“It’s all part of hospitality service,” he states. “We want the wine list to be as interesting and compelling to our guests as the food. I want the teams to be enthusiastic about wine. I really emphasise the learning and development aspect for the team.”

The Stein Group leaders want staff to view hospitality as a viable and valuable career, with an emphasis on the potential of wine as a profession in itself. “We’re always trying to think about our people. It’s almost a cliché these days to say we’re all part of one big family as a business but we’re literally a family-owned business. We speak to people, we listen to people and if there are changes they want to make, they’ve basically got a direct line to the board through just talking to us.

“We’ve done a lot around values as well,” he adds. “The whole values piece we’re using isn’t just an exercise we’ve done just to stick it on the bottom of an email and never look at it again; we’re really trying to embed that system into our culture. It’s not easy because we’re quite a big business and it takes a while for people to understand why we’re doing what we’re doing and what the benefits are for them.” Charlie stresses that, while the group may not get it right all the time, they are on a constant mission to engage with and develop their team. And it seems to be working; while the sector battled a workforce shortage of 174,000 last year, an 83% increase on 2019 (the last pre-Covid year), the Rick Stein Group was being recognised by Best Companies as one of the UK’s top companies to work for. Not only did the business land 88th position across all industries nationwide, it also ranked as the 14th-best leisure and hospitality company, the 9th-best company in the south-east and the 35th in the south-west.

Out of the frying pan, into the fire

So, the business made it through the pandemic only to be faced with an unfurling cost of living crisis, rising inflation and ongoing supply chain turmoil. The group’s latest financial update reveals just how tough it is in hospitality right now, reporting a loss before tax of £347,000 from 3 January 2022 to 1 January 2023, down from a profit of £3.7m the year before. But this is an industry-wide issue, one that’s affecting companies large and small and by no means reflects the quality of the business or the efforts of the people therein. The reality is that without the necessary government intervention, many operators will have no choice but to close the doors to their venues – and their livelihoods – for good.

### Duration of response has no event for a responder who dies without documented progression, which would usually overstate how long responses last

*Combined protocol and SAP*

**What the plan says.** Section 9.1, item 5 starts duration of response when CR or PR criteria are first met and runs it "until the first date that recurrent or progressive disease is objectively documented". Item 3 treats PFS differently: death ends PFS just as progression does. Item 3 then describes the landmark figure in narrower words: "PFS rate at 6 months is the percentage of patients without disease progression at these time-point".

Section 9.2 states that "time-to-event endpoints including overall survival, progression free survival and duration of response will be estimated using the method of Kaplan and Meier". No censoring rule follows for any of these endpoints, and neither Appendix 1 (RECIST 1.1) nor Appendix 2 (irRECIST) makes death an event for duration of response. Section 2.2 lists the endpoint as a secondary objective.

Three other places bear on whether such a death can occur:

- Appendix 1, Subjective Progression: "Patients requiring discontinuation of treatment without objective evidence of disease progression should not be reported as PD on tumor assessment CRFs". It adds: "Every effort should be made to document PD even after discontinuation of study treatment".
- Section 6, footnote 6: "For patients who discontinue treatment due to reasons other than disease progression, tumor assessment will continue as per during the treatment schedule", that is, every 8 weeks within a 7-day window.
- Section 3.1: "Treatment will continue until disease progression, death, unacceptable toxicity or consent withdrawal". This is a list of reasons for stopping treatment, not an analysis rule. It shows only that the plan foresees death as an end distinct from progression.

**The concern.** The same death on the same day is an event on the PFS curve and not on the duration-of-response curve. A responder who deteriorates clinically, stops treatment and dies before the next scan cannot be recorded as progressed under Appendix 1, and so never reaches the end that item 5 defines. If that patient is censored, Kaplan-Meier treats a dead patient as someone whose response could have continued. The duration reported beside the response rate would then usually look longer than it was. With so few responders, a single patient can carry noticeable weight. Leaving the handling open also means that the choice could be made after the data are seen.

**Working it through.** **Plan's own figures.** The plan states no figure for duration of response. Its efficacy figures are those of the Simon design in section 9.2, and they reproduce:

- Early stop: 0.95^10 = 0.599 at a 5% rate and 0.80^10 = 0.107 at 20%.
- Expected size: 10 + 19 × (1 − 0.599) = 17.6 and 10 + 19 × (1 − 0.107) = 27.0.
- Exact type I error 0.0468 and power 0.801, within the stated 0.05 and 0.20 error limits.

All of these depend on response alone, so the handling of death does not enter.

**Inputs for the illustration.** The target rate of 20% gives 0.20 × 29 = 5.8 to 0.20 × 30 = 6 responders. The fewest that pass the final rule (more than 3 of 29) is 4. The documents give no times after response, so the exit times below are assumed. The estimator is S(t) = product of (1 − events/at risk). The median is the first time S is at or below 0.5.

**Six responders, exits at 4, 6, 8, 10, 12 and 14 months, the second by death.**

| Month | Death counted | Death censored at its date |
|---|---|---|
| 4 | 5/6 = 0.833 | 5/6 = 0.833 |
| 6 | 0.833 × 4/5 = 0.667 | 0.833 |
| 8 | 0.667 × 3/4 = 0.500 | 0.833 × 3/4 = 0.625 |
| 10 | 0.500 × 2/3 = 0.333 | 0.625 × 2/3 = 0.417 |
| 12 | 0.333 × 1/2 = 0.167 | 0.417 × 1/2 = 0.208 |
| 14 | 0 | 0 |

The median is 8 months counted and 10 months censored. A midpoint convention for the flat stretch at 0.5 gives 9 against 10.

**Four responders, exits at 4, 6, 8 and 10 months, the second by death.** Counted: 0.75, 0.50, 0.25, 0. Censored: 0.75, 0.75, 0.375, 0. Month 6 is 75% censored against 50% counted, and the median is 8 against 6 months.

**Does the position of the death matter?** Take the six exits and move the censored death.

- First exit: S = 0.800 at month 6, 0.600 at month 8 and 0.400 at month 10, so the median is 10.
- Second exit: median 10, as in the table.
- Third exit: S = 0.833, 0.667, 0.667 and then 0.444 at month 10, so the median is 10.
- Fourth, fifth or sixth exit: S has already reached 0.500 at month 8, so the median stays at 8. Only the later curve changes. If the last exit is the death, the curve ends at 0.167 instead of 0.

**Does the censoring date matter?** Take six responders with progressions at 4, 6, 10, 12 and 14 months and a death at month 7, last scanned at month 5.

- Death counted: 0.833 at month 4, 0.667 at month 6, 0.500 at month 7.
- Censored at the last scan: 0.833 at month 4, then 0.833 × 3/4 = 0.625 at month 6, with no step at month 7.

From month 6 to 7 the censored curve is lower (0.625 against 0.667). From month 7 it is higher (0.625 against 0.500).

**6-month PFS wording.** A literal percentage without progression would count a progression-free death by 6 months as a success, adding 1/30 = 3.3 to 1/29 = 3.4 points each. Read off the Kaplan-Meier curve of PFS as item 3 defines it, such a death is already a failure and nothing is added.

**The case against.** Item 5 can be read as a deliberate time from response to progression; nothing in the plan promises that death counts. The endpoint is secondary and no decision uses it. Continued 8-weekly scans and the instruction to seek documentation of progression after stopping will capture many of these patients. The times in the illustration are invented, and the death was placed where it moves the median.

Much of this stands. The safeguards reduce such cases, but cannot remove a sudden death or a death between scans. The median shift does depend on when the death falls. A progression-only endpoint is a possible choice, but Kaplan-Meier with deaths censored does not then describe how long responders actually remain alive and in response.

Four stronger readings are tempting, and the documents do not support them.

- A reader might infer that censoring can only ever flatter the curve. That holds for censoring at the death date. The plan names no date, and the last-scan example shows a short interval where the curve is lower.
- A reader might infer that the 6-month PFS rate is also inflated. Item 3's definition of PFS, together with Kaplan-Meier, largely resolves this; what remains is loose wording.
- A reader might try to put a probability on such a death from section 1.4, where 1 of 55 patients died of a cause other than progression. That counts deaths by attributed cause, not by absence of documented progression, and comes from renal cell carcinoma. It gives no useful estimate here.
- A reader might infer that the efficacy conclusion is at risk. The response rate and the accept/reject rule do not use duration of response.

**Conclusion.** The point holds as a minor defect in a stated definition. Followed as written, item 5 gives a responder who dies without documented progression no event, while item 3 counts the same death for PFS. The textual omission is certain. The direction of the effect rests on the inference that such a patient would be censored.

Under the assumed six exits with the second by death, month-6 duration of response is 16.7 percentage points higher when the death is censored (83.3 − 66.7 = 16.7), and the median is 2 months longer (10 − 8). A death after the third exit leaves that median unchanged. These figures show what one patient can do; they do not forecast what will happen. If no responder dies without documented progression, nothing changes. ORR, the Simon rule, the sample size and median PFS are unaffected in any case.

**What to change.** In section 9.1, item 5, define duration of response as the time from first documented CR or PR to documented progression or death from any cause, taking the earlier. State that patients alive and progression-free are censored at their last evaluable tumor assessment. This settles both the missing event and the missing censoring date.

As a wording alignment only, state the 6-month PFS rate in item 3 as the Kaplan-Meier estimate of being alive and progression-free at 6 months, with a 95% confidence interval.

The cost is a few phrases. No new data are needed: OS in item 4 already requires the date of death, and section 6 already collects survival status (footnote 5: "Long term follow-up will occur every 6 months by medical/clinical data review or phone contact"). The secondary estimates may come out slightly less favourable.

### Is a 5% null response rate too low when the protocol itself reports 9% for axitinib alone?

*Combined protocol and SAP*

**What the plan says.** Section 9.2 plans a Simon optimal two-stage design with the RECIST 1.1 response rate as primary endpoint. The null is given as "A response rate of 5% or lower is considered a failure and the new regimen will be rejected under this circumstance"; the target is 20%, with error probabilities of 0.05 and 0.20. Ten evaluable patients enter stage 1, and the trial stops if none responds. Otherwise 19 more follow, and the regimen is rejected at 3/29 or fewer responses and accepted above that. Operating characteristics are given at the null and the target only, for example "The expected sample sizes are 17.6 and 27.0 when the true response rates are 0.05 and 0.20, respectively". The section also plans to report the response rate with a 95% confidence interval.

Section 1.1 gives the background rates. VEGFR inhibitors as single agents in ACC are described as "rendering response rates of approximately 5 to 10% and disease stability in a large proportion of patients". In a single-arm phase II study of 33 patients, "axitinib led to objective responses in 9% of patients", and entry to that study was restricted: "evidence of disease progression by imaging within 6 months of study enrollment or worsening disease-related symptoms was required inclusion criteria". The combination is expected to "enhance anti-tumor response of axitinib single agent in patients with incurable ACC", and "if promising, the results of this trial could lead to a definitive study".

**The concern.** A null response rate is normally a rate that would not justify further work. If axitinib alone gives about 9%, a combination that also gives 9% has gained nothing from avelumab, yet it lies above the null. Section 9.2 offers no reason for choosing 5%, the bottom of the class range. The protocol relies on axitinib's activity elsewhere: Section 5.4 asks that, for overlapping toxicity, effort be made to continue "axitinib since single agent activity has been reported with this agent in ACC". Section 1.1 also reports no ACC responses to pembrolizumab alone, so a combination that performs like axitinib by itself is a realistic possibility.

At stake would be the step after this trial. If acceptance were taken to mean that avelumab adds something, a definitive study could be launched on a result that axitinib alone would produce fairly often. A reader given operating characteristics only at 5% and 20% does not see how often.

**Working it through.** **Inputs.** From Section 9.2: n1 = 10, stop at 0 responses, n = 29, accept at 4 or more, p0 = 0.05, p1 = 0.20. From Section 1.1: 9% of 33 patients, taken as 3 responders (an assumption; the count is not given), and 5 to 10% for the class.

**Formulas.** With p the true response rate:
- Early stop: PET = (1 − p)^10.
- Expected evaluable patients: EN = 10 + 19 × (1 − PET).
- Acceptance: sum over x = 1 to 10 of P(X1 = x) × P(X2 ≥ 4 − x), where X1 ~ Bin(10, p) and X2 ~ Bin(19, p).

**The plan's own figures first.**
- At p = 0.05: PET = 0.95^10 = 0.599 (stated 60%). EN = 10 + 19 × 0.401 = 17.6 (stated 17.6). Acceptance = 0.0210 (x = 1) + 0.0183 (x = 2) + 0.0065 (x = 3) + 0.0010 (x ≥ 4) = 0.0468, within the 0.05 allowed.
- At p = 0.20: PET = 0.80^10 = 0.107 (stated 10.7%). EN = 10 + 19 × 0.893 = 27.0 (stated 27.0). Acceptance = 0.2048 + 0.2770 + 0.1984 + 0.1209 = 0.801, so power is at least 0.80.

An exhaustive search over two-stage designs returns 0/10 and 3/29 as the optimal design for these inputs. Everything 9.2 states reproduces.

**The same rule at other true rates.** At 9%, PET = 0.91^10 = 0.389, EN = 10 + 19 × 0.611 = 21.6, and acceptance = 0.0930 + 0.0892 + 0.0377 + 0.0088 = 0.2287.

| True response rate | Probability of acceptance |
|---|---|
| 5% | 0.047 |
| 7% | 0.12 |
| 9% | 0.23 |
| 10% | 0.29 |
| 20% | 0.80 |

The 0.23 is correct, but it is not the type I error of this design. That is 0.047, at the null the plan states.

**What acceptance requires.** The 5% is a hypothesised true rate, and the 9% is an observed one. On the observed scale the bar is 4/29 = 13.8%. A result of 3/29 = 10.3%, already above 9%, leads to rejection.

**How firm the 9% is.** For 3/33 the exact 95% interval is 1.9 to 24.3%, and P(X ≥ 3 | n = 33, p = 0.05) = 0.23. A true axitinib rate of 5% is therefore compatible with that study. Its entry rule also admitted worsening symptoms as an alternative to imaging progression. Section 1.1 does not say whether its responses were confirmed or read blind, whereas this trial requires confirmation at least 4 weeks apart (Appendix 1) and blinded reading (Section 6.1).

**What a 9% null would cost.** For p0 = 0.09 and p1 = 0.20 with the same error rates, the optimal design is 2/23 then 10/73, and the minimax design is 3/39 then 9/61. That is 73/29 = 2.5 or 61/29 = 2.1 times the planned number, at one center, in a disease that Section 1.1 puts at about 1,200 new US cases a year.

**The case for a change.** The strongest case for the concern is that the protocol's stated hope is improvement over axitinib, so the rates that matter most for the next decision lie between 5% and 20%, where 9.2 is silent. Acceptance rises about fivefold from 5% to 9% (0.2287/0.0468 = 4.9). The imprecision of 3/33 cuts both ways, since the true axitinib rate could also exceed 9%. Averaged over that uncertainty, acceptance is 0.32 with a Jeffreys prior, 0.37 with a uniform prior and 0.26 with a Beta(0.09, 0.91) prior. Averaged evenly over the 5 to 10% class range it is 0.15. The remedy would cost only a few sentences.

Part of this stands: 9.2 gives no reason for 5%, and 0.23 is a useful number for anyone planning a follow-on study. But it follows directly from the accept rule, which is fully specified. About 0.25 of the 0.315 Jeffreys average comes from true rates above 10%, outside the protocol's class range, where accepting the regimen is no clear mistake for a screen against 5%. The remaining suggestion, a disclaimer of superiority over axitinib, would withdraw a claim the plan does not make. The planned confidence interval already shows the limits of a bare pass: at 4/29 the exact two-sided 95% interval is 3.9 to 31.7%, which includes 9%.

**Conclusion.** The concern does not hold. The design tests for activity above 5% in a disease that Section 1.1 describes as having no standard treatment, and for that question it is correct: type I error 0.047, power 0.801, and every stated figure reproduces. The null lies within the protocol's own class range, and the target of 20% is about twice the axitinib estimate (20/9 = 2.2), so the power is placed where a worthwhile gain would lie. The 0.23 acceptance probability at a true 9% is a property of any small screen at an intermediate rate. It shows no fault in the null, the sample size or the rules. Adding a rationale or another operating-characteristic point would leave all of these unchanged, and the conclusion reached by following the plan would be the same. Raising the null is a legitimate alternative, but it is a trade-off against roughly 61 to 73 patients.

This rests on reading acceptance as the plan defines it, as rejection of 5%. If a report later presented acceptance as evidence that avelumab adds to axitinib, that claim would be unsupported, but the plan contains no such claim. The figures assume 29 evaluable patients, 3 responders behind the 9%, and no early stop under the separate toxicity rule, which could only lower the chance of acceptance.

“I just don’t see the government shifting much on their position when it comes to helping the labour market,” Charlie states. “That’s another big problem for us and everyone in hospitality. It’s why our people are so important – there just isn’t enough wanting to come and work in the industry. We need some support with it, as well as with relief around VAT but I don’t think that will ever come through. There’s also support needed for utilities, but that hasn’t come to fruition since it was mentioned last year. We’re part of UKHospitality and they’ve been extremely good since the pandemic. But for us, our utility bills just wipe out any profit. There’s not a lot we can do about that really.”

Amid the doom and gloom, there’s still reason to be cheerful. The group adapted to the challenges of the pandemic and evolved as a result, so you best believe they aren’t resting on their laurels and letting the project pipeline dry out.

“While there’s nothing I can comment on right now, we’re ready to have a peek out there and see what’s around. There’s nothing concrete at the moment, but rooms are really good for us – we’ve always been a restaurant company with rooms but, actually, we are hoteliers too and our rooms perform well. We really enjoy creating lovely spaces in Cornwall, so that would be an area we’d be looking at, as well as restaurants elsewhere.”